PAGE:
In this case, Bowyer's car was found to have crossed the line.

What kind of performance advantage did Bowyer's team gain by committing the infraction?

That's unclear, but NASCAR's Robin Pemberton noted "it's not for us to decide" what kind of advantage Bowyer's team gained. And he's right: NASCAR isn't responsible for determining if Bowyer's infraction helped the team win the race or not; the sanctioning body only has a responsibility to decide if Bowyer's car was outside the rules.

Ultimately, NASCAR felt it had enough evidence to determine Bowyer crossed the line.

Why didn't NASCAR take away the win if Bowyer's car was illegal?

NASCAR, as a general rule, doesn't take away victories in the three major series. Officials reiterated their stance that such a massive points penalty is even worse than stripping a team of the win and giving it to someone else.

Indeed, Bowyer's team loses its crew chief and car chief for six weeks apiece, and the points penalty is crushing.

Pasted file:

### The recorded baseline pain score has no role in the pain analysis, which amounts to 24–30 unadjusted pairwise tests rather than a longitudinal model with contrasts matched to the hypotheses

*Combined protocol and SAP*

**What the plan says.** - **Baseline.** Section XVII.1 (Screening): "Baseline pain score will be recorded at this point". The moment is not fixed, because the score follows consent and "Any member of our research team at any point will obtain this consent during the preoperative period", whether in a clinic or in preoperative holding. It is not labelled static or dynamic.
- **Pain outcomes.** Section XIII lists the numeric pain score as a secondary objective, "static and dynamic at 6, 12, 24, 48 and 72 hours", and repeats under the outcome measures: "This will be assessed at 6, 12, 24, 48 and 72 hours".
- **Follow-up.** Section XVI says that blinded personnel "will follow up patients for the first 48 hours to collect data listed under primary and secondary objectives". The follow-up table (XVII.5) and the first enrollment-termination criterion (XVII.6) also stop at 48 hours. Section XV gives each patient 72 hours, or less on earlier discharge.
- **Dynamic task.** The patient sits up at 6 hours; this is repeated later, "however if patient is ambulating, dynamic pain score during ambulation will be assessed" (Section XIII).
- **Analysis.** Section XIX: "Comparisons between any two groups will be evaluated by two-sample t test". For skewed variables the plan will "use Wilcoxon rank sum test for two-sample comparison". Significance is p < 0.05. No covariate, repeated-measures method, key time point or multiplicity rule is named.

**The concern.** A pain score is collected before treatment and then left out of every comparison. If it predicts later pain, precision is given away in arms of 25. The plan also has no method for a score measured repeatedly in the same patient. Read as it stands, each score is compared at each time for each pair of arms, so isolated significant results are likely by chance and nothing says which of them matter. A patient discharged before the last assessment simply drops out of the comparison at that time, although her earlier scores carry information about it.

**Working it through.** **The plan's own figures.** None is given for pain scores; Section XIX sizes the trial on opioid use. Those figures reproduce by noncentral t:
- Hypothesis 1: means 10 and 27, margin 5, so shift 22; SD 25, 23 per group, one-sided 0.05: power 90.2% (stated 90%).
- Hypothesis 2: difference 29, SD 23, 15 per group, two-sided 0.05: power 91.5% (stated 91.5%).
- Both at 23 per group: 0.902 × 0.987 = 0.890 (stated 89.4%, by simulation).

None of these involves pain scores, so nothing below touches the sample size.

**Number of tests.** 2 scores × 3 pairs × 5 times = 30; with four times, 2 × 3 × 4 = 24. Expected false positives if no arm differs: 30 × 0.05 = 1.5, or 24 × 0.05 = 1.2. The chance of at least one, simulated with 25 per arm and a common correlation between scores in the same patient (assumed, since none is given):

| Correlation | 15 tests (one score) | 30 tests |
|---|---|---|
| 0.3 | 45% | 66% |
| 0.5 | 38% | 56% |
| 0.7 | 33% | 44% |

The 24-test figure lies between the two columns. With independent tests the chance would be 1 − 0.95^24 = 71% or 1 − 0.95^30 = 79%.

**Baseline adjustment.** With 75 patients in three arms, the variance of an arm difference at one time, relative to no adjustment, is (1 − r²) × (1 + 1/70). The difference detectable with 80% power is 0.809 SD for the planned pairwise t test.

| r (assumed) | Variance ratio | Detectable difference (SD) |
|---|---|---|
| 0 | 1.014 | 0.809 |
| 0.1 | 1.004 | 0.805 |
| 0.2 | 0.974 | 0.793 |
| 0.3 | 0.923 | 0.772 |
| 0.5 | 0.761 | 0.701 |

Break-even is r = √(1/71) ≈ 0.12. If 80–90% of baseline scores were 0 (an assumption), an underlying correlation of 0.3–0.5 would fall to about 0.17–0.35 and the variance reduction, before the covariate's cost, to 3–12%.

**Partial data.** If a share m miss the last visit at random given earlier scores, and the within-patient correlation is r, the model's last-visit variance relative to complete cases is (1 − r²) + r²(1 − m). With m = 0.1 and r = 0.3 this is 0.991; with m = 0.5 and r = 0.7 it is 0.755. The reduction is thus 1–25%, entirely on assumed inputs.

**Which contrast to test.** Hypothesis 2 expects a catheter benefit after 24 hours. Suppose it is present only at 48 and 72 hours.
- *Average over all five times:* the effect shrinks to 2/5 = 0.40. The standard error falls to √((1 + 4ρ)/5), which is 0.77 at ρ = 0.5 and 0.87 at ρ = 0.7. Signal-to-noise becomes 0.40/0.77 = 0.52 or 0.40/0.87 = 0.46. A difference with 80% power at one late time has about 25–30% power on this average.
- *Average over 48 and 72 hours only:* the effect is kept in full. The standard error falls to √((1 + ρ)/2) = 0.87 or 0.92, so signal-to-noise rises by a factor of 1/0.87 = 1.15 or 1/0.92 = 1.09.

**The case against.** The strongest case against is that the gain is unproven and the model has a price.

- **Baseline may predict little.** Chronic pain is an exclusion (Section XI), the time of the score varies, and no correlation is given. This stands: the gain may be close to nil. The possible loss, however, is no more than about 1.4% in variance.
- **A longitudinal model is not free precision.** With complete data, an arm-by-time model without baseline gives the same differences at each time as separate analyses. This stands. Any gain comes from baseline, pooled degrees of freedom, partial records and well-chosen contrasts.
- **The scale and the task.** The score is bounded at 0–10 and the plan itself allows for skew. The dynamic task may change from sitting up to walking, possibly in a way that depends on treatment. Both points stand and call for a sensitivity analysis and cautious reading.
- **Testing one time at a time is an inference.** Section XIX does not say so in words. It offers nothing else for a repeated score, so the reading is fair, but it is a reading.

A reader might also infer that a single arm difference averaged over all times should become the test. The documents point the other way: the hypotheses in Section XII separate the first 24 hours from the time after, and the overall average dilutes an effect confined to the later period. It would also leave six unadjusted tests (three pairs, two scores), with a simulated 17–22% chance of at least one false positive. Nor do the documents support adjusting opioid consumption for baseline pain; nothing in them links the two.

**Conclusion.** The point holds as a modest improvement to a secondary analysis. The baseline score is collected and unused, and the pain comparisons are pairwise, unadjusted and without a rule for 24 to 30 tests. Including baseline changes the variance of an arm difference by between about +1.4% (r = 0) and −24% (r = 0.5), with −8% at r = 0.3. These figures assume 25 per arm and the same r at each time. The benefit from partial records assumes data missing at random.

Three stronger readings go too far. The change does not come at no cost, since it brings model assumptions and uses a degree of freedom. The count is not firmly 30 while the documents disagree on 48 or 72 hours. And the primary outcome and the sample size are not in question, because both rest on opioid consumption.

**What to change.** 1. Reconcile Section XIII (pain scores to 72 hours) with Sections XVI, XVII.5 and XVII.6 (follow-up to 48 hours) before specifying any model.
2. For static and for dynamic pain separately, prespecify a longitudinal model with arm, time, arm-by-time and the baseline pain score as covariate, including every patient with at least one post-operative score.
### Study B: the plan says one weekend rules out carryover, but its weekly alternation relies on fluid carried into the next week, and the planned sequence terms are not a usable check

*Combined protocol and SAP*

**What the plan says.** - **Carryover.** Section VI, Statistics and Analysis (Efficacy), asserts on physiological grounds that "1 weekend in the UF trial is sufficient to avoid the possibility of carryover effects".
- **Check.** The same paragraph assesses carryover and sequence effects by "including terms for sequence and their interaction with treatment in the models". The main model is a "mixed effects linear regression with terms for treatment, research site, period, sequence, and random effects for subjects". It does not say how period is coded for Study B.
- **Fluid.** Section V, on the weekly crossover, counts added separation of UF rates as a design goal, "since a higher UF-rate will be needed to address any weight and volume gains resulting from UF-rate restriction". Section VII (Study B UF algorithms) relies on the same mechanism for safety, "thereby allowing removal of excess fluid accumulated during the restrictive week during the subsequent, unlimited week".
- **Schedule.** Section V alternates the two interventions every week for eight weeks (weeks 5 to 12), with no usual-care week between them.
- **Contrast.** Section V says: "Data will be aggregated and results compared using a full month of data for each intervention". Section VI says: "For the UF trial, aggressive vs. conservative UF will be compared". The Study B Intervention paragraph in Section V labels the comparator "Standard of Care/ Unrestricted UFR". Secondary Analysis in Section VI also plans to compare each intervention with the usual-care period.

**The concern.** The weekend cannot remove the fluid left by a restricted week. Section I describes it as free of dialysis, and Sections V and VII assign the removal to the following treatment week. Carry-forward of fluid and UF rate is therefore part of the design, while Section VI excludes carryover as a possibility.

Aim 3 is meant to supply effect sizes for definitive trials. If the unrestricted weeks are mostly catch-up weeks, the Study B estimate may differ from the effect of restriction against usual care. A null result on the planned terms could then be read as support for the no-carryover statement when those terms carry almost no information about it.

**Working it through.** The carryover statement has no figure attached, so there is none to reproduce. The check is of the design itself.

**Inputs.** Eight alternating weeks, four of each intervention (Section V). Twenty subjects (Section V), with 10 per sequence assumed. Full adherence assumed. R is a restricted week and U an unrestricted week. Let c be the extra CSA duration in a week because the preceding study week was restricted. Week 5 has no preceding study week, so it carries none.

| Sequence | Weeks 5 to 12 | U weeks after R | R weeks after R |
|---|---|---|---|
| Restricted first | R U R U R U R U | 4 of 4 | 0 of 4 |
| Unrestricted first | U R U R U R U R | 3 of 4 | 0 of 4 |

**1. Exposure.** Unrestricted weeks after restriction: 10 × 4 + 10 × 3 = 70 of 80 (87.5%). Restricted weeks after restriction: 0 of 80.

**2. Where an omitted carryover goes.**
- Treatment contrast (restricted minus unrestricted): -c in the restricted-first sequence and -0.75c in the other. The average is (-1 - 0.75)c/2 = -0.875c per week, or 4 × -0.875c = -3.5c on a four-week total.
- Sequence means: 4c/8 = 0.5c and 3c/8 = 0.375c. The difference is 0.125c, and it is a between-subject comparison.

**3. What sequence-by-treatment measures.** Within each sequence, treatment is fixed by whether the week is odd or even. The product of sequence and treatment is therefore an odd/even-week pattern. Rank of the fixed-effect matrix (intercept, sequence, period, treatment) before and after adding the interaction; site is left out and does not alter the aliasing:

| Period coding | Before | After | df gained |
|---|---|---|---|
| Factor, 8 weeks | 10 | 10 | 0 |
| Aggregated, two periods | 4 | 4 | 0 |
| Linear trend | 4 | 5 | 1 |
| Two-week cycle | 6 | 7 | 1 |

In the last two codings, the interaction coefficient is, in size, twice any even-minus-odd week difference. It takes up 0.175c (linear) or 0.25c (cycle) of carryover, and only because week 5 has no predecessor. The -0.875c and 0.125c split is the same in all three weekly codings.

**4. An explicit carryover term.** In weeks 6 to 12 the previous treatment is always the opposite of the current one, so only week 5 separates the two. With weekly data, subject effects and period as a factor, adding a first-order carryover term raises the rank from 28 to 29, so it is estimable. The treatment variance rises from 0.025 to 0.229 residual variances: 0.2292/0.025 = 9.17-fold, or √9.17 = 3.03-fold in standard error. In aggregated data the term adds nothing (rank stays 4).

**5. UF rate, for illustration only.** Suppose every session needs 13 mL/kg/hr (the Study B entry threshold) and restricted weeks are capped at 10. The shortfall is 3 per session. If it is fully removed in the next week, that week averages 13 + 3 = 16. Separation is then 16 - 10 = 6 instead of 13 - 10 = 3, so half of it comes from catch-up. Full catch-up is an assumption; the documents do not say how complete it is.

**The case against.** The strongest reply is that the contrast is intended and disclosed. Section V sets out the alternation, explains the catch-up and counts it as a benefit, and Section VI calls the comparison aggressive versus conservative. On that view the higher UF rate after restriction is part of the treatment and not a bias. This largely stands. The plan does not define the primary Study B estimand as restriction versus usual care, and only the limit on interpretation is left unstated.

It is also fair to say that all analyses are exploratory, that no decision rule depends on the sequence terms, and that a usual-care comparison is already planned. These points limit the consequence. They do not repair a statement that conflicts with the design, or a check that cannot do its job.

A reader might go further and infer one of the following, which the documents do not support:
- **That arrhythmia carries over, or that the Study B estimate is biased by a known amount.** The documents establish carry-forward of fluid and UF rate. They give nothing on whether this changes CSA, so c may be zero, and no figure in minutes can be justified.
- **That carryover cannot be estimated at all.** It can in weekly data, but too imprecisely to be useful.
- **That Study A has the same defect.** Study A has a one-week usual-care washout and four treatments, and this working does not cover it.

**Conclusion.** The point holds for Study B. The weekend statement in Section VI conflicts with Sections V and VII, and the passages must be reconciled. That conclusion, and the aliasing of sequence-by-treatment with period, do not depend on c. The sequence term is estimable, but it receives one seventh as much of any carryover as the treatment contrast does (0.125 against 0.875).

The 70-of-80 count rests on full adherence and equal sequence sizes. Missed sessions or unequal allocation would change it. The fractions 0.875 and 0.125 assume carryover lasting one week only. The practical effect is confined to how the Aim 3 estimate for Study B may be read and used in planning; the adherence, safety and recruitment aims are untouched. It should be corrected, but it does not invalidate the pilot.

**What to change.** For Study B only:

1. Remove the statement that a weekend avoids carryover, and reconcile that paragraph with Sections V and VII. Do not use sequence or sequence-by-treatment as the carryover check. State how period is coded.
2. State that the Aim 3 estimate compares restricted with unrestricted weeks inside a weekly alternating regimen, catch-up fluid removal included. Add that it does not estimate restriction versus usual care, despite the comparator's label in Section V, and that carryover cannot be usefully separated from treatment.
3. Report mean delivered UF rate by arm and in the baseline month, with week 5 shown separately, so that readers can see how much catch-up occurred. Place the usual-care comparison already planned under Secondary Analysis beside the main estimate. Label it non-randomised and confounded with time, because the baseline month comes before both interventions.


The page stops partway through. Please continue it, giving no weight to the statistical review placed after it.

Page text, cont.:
What does this do to Bowyer's Chase chances?

They're destroyed. Bowyer went from second in the standings after New Hampshire – a darkhorse to win the whole thing – to a 12th-place driver missing key team members with a huge deficit to powerful contenders. He can't win it now.

Did NASCAR do this for publicity in light of sagging ratings?

No. NASCAR's research has shown that fans don't like penalties and don't want them to decide the outcome of the Chase or any part of the season.

NASCAR, as controlling as it is, doesn't issue penalties with pleasure or joy. That's why officials have tried to stamp out cheating ever since the 2007 crackdown, after which penalties have been escalated ever since.

Pemberton said if teams continue to cheat – it's worth noting there hadn't been this kind of infraction in a couple years – the penalties could go as high as 200 points or more.

Was this the right decision by NASCAR or was this unfair to a Chase team?

If Bowyer's car was built beyond NASCAR's tolerances, then absolutely. Whether a team crosses the line by a lot or a little, it should be punished if it's outside the rules.

Pushing the envelope has always been a part of racing; but so has getting caught.

It's a shame that such a promising Chase run with a different face was snuffed out. But in this case, Bowyer's team apparently pushed NASCAR's limits beyond what was acceptable and forced officials to act.